Gamma Velorum or γ Vel, is a very hot Wolf-Rayet (WR), star of spectral class WC08.
It has been called the “Spectral Gem of the Southern Skies”.
A website which gives some data on WR stars is
The spectra of WR stars are beautiful in that they contain wide emission lines, as well as the usual stellar absorption lines. The emission lines are caused by hot gas surrounding the star and moving at high speeds.
γ Vel is a Carbon WR star, with chief emission lines:
He II 4686A
C III 5696A
C IV 5805A
Here is a spectrum taken with the MRS135
Click the thumbnail to obtain a full-sized image. If you save the image and examine it in Photoshop, you can see the pixel positions that I refer to.
The emission lines are broad but they are roughly at:
He II X=114
C III X=1370
C IV X=1520
This image has been linearized and the estimated dispersion, based on the specifications of the MRS135 and a central wavelength of 5400A in order -1, is 0.8095 A/pixel. The values of the emission lines and several unknown absorption lines have been entered into a spreadsheet . It does a linear regression based on the 3 lines and estimates the unknown wavelengths based on this. (The dispersion based on the regression is 0.7991 A/pixel.) As a comparison, it also uses the X-position of the single He II line and the estimated dispersion to calculate the other wavelengths. The linear regression gives a 95% Confidence Interval for the estimates. The ranges of the estimates are quite large, e.g. 20A either side of the prediction, because the emission lines are broad and there is some uncertainty in their pixel positions.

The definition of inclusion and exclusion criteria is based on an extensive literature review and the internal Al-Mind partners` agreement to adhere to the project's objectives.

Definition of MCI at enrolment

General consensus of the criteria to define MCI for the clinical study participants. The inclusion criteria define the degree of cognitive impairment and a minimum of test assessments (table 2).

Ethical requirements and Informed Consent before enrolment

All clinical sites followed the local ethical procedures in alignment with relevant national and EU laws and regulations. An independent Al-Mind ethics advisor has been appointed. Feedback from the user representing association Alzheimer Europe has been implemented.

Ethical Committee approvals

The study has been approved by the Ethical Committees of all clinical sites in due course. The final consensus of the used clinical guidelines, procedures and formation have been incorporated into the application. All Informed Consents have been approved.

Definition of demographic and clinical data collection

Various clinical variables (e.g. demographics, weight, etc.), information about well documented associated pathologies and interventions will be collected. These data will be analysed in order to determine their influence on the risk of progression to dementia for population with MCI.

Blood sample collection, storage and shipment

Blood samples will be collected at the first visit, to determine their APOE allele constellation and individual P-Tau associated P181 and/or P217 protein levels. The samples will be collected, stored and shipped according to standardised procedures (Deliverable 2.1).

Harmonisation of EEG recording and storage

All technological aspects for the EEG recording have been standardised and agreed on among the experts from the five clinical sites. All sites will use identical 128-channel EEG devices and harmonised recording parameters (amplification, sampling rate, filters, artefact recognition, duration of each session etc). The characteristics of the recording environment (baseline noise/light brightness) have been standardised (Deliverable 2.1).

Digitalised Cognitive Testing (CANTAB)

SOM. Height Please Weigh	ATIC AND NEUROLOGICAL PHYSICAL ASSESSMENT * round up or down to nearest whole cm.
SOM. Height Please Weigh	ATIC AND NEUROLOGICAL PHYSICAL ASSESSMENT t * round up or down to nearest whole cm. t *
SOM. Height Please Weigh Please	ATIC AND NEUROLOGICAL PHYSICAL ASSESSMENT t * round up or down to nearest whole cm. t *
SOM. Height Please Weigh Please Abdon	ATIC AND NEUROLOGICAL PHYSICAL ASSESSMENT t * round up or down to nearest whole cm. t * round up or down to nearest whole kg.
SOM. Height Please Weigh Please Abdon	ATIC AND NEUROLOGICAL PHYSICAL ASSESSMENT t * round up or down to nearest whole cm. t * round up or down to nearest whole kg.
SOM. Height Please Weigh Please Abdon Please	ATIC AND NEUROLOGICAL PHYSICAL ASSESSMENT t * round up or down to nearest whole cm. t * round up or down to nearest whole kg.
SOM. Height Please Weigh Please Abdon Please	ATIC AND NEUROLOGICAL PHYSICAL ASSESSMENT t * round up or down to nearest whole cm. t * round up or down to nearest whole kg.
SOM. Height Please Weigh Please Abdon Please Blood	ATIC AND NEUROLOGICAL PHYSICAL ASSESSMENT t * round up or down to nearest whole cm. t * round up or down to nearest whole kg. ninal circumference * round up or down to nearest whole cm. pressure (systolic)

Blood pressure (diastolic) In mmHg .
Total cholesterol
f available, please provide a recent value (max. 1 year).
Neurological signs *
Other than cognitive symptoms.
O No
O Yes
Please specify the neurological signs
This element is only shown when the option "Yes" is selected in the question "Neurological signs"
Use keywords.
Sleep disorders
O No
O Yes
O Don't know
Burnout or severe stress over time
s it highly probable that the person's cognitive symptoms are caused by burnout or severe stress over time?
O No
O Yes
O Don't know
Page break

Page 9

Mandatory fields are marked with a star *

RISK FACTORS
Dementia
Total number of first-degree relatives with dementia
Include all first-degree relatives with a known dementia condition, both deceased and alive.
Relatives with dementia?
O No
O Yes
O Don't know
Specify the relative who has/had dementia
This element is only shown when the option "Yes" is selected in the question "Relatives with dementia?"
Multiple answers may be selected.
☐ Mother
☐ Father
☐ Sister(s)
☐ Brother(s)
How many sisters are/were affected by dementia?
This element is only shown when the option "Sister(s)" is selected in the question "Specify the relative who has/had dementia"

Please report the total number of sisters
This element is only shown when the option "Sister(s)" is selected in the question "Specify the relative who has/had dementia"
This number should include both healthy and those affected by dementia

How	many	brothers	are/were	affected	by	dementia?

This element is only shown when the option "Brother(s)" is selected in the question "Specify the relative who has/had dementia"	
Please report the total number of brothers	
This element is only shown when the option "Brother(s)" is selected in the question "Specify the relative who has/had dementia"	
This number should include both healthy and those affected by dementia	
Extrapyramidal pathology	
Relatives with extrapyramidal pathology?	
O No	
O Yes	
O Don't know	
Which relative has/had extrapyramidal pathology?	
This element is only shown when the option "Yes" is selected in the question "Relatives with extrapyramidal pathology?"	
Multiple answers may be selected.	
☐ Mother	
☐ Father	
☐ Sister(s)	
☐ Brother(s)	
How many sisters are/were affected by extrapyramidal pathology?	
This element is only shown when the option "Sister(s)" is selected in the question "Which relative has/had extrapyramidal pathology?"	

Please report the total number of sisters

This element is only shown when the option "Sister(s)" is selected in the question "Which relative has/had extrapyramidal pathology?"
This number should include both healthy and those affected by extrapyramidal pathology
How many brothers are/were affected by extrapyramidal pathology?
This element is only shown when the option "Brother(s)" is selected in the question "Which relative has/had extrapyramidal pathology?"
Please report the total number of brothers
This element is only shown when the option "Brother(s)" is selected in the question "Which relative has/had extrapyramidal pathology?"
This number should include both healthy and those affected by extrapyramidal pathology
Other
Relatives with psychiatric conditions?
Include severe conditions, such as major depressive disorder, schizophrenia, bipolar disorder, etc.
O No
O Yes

I do not know which atoms or ions are represented by the absorption lines.
The above image was taken in order -1 in the MRS135 and therefore has low dispersion.
Other images have been obtained at higher dispersion,i.e. smaller values of Angstroms per pixel, in order -2.
Some of these are shown below:
The dispersions, in A/pixel, for γ Vel 08 , γ Vel 09 , and γ Vel 10 are 0.2661, 0.2801, and 0.2508 respectively.
It is tedious, but possible, to align the 3 images to the same wavelengths and also to align them with the low-dispersion image. This can be done by viewing them in Photoshop with different zooms, as determined by the different dispersions. Use 100% for the low-dispersion image, 33.3% for γ Vel 08 , 35% for γ Vel 09, and 31.4% for γ Vel 10. Often, what looks like a single, wide, line in the low-dispersion image appears as 2 or 3 lines in the high-dispersion image.
For example, the following line up:
|γ Vel 08||233||263||287⁄293||1486⁄1498||1528⁄1546|
|γ Vel 10||187⁄206||496⁄505||537||559||1335||1452/1469/1478/1488||1503|
This looks encouraging for the higher-dispersion images being accurate, since they have not been heavily processed (that is another story) but I cannot be sure for this star since I do not know what the lines represent.
Spectra have recently been taken using the EOS 350D which has had the Infra Red blocking filter removed. This allows the spectrum to be seen for wavelengths well above 7000A. At this stage, I show just one of these images, along with a graph (profile) created from an Excel spreadsheet which has imported the data. (Infra Red spectroscopy using the EOS350D is further discussed in the Stellar Spectroscopy page and examples are given in the Sirius page.)
Click the thumbnail to see the spectrum
This profile can be compared with that given for WC8 stars in the website referred to above, viz. https://www.cfa.harvard.edu/~pberlind/atlas/htmls/wrstars.html
The image taken with the EOS 350D was just a Jpeg image, giving a maximum ADU of 255 in each of the 3 channels. The sum of the R, G, and B values have been used to create the profile.